The next morning, I asked Kenny about the outcome. He explained that, because the baby was showing no distress on the monitor overnight, and the theaters (Operating Rooms) were full, Mary was left to continue laboring overnight. It was around 4am, when it seemed the baby may be in danger, that Mary was prioritized for C-section. At that time, the theaters were still full. She was therefore transferred to another hospital for delivery. Per report, Mom and baby are doing well.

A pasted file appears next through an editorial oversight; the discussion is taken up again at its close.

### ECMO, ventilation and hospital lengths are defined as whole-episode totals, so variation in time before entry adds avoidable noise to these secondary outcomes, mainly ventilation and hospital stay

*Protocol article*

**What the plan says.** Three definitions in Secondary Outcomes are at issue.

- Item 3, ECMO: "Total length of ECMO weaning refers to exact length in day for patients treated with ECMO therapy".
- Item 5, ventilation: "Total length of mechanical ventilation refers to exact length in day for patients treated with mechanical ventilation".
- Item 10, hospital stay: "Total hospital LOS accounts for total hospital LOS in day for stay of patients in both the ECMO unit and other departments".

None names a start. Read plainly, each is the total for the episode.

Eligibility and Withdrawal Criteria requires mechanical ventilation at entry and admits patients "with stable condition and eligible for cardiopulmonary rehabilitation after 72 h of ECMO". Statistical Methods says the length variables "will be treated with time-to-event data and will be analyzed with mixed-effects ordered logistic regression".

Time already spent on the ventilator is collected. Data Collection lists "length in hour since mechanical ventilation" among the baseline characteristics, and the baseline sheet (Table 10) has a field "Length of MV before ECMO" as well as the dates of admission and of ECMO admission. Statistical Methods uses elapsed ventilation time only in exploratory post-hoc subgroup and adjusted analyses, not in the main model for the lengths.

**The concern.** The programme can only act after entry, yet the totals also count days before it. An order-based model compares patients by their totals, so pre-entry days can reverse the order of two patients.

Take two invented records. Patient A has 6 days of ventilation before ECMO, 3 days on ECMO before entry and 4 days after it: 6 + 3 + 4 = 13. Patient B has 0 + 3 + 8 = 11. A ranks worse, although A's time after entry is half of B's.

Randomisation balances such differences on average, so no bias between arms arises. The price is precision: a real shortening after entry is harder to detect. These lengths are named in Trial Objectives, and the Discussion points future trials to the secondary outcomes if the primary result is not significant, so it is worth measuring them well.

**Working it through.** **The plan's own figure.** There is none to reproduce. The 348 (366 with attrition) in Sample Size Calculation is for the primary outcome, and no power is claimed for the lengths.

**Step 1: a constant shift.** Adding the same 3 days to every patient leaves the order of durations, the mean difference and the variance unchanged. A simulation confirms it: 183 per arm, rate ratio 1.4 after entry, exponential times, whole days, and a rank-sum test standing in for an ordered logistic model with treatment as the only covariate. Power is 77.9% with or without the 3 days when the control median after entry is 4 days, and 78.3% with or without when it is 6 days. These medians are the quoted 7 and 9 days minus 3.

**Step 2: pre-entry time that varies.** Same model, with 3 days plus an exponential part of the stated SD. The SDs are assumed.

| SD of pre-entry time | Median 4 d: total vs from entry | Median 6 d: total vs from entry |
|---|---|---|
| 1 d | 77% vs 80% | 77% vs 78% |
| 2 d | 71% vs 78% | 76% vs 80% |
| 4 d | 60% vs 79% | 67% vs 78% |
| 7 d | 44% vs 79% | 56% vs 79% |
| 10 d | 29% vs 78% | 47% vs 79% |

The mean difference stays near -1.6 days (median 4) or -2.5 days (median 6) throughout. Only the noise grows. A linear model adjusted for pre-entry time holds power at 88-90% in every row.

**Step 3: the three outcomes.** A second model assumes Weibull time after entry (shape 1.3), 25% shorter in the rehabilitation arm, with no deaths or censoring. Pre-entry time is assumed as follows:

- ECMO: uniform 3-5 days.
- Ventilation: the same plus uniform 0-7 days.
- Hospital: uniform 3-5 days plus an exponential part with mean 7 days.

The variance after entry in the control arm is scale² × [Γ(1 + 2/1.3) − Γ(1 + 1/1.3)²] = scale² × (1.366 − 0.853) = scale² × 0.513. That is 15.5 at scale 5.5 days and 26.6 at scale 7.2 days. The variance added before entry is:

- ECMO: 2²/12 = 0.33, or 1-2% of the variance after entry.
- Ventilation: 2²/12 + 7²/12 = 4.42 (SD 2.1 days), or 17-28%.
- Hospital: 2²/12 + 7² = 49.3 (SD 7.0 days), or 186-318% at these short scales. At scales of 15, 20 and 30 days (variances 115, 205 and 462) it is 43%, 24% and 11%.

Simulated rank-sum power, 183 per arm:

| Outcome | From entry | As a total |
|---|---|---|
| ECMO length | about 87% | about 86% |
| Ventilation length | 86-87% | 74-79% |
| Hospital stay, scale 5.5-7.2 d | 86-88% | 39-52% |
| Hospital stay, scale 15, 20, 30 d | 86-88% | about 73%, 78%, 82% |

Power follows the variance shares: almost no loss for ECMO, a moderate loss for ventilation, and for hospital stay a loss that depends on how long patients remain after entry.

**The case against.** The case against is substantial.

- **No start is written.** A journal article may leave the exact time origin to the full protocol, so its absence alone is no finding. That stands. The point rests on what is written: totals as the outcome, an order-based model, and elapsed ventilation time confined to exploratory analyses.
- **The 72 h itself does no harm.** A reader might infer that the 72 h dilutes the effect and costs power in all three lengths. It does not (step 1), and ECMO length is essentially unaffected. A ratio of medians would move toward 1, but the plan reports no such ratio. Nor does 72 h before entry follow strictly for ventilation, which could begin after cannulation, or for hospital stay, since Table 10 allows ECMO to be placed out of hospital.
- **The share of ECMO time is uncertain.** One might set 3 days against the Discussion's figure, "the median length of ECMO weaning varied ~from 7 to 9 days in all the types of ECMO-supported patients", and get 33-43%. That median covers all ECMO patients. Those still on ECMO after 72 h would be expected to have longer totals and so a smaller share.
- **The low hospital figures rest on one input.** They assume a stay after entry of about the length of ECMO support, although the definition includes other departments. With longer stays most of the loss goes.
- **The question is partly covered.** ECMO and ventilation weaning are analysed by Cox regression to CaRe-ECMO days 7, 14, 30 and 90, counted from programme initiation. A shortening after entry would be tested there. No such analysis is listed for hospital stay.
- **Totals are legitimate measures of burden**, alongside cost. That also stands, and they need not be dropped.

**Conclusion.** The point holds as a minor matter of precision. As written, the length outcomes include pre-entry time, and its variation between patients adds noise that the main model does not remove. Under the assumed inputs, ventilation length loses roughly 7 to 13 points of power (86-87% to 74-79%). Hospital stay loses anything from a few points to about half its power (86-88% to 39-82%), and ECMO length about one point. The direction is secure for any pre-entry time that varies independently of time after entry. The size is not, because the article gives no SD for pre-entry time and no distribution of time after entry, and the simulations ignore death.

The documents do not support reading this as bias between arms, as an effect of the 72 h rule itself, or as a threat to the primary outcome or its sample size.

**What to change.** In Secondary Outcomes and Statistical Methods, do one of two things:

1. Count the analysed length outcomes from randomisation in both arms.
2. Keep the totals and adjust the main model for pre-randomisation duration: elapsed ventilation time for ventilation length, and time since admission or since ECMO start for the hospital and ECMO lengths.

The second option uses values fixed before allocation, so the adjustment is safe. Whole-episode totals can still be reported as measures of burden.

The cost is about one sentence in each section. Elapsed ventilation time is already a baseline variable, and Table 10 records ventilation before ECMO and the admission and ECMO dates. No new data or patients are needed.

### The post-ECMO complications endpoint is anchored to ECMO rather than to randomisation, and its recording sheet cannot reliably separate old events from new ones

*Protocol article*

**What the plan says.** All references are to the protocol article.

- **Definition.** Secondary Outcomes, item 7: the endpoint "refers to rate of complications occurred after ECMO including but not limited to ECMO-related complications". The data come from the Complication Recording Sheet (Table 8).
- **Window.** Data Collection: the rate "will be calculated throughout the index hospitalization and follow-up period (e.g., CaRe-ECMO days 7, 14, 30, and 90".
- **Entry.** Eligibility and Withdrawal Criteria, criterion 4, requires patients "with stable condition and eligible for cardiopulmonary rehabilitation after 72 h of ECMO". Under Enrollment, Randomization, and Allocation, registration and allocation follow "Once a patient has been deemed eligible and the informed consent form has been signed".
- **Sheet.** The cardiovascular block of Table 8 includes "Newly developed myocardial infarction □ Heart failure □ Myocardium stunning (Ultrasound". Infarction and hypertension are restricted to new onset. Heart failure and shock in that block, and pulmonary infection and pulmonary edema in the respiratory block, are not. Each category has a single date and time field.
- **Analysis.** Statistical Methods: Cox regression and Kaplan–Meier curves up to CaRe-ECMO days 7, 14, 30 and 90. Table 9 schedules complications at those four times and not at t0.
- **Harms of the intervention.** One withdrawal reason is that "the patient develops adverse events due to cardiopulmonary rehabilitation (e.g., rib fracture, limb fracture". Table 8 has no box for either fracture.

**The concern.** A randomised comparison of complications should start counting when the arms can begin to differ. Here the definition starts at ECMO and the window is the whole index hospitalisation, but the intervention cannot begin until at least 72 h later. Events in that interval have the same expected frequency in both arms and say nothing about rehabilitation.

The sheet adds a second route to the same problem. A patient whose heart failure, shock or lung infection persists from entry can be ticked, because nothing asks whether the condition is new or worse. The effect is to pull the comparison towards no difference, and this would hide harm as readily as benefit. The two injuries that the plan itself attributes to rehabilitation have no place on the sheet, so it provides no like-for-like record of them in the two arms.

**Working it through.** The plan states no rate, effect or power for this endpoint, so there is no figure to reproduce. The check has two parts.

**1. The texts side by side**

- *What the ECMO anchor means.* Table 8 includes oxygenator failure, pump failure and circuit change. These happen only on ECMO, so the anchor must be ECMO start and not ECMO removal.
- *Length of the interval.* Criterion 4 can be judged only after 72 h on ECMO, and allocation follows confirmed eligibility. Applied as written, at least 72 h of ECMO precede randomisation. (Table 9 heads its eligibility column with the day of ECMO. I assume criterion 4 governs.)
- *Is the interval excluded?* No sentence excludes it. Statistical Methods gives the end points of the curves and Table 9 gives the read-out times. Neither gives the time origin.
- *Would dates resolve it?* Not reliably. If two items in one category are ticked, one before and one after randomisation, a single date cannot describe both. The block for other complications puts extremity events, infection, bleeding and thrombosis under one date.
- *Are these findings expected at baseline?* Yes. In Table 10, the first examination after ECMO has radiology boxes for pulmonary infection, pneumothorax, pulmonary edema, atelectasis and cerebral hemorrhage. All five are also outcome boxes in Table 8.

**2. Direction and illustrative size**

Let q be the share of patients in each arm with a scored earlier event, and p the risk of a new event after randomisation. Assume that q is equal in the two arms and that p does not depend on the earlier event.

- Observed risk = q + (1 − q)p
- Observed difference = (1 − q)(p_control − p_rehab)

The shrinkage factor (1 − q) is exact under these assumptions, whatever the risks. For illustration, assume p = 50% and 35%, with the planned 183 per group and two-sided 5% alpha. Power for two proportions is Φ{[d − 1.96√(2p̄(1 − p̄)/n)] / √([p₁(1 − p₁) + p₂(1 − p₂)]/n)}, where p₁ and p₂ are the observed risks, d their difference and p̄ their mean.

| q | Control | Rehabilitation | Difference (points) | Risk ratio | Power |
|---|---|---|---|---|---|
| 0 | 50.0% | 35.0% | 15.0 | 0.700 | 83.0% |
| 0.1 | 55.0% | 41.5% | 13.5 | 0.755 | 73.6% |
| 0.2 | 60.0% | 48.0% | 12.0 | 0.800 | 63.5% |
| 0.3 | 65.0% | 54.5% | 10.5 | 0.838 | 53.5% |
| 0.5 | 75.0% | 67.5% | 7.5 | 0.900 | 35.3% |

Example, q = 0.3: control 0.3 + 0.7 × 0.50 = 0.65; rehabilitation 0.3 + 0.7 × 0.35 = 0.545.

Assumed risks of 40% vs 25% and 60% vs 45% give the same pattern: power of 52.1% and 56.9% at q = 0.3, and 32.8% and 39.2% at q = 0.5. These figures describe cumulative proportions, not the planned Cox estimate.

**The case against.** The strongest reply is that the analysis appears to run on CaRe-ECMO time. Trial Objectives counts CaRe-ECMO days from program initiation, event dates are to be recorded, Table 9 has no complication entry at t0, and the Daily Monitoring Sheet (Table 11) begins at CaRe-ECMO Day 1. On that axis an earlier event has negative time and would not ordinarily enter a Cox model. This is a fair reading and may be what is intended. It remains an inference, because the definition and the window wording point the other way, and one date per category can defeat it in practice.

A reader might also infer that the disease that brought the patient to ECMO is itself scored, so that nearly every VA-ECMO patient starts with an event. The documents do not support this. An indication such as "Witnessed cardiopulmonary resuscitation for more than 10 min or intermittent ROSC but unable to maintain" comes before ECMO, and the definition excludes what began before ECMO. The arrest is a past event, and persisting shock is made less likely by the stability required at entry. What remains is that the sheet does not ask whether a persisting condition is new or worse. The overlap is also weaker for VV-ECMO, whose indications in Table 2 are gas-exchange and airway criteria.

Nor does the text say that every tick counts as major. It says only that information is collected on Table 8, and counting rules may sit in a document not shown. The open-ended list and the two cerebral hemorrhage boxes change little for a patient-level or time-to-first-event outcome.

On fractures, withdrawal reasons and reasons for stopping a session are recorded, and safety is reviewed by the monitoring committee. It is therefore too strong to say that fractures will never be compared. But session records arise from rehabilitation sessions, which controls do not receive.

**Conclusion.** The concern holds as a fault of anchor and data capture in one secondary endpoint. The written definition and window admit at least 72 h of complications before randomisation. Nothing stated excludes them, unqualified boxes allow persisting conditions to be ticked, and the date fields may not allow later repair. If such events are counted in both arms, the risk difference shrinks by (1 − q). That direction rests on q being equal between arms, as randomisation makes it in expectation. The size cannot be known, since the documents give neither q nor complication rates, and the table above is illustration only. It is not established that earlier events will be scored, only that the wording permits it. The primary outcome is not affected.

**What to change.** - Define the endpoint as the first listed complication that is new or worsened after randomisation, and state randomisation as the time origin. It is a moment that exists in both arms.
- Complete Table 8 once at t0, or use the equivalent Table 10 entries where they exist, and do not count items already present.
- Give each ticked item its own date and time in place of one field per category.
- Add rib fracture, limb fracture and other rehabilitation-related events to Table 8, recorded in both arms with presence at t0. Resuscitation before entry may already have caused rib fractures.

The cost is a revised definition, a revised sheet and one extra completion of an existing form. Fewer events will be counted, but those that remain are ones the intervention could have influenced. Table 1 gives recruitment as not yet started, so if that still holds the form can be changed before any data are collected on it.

It was the start of Week Three. I walked into the Maternity Home and sat down in one of the chairs in two rows facing each other. The day team was getting a report from overnight staff. They greeted me with smiles and a cup of the uniquely delicious white tea. After the report, I was headed to see a postpartum patient with Kenny when he turned to tell me what happened the day before, while I had been away on a home visit. His face became somber. A pregnant woman around 32 weeks gestation had presented to Tabitha Medical Clinic (our primary care site) and was found ready to give birth. She was appropriately sent to the Maternity Home, where she had a preterm delivery almost immediately after arrival. For reference, “full term” is 37-40 weeks gestation. Unfortunately, the baby boy was in distress and needed an emergency referral. Respiratory distress is common in premature babies because their lungs are not fully developed. He was then taken by ambulance and accepted at the referral hospital. Sadly, the baby could not recover at this point; he died within hours.